USTR Lighthizer and US trade policy: Right goals, wrong strategy

Joshua P. Meltzer 26 June 2020

White House/Shealah Craighead

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Last week, in an article in Foreign Affairs and in testimony before the House Ways & Means Committee, United States Trade Representative Robert Lighthizer laid out the most comprehensive defence of the Trump administration’s trade strategy to date. Lighthizer asserted the nobility of the administration’s agenda, which he argued is designed to support workers and bring manufacturing jobs back to the United States. He sees his unilateralist policies and rejection of free market principles as a necessary correction to the mistaken approaches of previous administrations. Unfortunately, it is Lighthizer’s trade strategy that falls short in terms of its own standards of success, his goals notwithstanding. 

Lighthizer’s piece in Foreign Affairs emphasised the need for a trade policy that “balances the benefits of trade liberalization with the policies that prioritize the dignity of work”.  No one can deny the importance of well-paying jobs or dismiss the impact on US manufacturing of Chinese imports. But agreement on the problems he has identified does not imply agreement on Lighthizer’s strategy for addressing them.

First, contrary to Lighthizer’s assertion that the administration’s trade policy should be credited with creating more well-paying manufacturing jobs, the evidence shows that the administration’s policies have made life harder and jobs less secure for the very people for whom he claims his trade policy is working. For instance, even when the economy was growing in 2019 there was low business investment and flat job growth in mining and manufacturing jobs. The tariffs imposed on the vast majority of imports from China and on steel and aluminium raised manufacturing costs, while also reducing household income, particularly for the poor and low income. And his threats of trade actions against countries around the world have created constant uncertainty for US business, dampening trade and investment. 

Second, the administration’s decision to negotiate or renegotiate bilateral trade agreements rather than open new markets means that US exporters today have improved access to fewer foreign markets and face higher tariffs and more barriers than at the start of the Trump administration. At the same time, key export markets, including Japan and the EU, have been negotiating comprehensive trade deals with other countries, just not the US. In this context, USMCA is a boy’s finger trying desperately to plug a hole in the dyke.

Lighthizer ignores all this and instead touts USMCA as a paradigm-shifting model agreement, including its provisions on labour.  In fact, the USMCA hews very closely to the text of the Trans-Pacific Partnership (TPP), an agreement that Trump pulled out of in his first week in office. The USMCA includes most of the same rules but less market access into Canada and Mexico than it would have obtained through TPP, and none of the additional access to the large export markets in Asia and South America that were in TPP.  Among the few areas where the rules were changed in USMCA was on labour, which are more enforceable than originally negotiated because of the demands of House Democrats. And, while USMCA supports labour unions in Mexico, as USMCA applies only to US federal laws it does not cover state-level bans on union membership, where lower union membership has been linked to lower wages and other worker benefits.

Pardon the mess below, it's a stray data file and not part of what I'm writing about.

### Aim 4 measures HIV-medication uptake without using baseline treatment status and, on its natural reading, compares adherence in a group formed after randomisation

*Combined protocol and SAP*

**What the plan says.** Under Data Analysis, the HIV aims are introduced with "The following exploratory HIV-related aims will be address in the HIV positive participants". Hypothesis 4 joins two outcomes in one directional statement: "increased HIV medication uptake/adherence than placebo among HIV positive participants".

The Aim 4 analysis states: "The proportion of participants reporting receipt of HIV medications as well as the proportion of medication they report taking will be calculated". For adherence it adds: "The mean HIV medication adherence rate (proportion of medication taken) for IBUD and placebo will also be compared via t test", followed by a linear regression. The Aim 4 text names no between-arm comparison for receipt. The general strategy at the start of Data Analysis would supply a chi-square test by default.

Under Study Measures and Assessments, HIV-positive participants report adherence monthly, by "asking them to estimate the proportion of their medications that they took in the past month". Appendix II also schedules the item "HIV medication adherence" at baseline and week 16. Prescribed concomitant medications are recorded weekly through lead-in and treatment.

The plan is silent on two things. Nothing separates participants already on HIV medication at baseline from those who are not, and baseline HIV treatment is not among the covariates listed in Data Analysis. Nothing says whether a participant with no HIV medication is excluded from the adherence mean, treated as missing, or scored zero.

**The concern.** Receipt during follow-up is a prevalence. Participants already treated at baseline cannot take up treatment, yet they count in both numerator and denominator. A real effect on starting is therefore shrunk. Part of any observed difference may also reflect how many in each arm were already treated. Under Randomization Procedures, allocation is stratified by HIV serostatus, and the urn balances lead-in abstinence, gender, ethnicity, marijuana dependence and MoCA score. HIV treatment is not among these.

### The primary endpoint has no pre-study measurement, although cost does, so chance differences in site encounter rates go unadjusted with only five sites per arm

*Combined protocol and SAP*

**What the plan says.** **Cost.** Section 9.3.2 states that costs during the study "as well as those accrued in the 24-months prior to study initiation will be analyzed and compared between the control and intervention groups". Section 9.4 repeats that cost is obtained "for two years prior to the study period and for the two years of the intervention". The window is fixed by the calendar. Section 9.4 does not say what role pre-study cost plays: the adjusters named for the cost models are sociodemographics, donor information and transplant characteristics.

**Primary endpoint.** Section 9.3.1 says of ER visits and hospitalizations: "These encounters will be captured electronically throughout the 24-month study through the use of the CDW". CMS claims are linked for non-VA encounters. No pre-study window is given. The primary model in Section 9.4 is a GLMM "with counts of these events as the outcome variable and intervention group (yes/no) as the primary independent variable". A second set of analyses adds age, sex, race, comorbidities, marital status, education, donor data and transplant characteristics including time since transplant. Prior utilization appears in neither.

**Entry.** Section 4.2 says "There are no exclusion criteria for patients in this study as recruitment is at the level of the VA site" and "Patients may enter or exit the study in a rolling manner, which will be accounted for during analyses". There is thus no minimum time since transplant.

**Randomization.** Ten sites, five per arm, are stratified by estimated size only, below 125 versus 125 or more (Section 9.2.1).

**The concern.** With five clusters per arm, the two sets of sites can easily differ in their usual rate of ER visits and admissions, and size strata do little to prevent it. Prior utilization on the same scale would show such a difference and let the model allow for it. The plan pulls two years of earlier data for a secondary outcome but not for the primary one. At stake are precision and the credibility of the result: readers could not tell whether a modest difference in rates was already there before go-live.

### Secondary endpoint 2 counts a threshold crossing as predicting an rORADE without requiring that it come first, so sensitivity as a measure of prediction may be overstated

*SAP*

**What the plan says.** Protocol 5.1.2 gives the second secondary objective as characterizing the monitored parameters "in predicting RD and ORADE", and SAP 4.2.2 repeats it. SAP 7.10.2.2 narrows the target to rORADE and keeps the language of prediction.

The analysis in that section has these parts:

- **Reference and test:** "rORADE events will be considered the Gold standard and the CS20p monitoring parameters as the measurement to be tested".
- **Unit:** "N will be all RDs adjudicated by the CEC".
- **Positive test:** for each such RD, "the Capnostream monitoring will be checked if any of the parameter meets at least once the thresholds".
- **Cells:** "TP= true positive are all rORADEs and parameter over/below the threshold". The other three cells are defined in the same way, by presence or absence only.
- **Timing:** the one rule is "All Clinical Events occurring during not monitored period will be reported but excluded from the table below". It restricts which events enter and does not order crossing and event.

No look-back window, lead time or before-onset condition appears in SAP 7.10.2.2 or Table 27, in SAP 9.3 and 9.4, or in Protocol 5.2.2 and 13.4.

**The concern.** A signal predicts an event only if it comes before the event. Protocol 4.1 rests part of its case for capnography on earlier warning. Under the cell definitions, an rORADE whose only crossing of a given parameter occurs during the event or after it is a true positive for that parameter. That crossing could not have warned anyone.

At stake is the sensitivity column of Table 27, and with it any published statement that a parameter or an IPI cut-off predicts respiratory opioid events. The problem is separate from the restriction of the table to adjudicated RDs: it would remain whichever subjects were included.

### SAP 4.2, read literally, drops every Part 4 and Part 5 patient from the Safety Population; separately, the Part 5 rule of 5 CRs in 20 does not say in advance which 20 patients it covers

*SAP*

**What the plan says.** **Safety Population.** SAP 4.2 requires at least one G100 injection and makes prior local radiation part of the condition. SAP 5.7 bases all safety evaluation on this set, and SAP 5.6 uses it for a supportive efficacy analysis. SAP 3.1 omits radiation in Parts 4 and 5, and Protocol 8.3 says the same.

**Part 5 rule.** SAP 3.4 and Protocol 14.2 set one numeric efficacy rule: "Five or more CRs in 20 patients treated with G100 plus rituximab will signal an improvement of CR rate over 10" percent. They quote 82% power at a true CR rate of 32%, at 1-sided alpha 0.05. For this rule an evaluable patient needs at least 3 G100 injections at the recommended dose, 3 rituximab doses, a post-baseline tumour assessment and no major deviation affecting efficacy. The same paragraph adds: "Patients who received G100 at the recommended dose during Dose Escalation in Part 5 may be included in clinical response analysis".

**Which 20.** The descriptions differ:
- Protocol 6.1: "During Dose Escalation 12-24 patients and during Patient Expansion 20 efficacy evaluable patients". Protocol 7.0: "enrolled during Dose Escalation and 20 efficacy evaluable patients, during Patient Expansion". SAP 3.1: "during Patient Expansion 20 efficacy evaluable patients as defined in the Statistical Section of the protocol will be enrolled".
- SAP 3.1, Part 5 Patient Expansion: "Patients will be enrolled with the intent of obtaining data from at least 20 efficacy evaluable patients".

But the fundamental problem is the administration’s failure to provide a coherent vision for maintaining and expanding US competitiveness in the 21st century, including through its trade policy. Instead, the administration has developed a trade policy that seeks to shield the US from the world rather than lead the world. For instance, Lighthizer is justifiably concerned about the potential for outsourcing higher-end services jobs as China invests heavily in its universities. Instead of recognising that with the right trade, education, immigration, health, and other policies, the US can out-innovate and out-compete the rest of the world, each year the Trump administration has proposed cuts to education and seeks to restrict opportunities for the best and brightest to work in the US and start businesses. Lighthizer projects a backwards-looking vision that places a lot of bets on growing the manufacturing base and producing jobs that can support low skilled workers, at a time when manufacturing is increasingly complex and skills orientated. This is not the basis for a durable trade policy that can respond to the opportunities and challenges of the 21st century.

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Topics:  International trade

Tags:  Trump administration, US trade policy, Robert Lighthizer, USMCA

Senior Fellow, Brookings Institution and lead of the Digital Economy and Trade Project.

CEPR Policy Research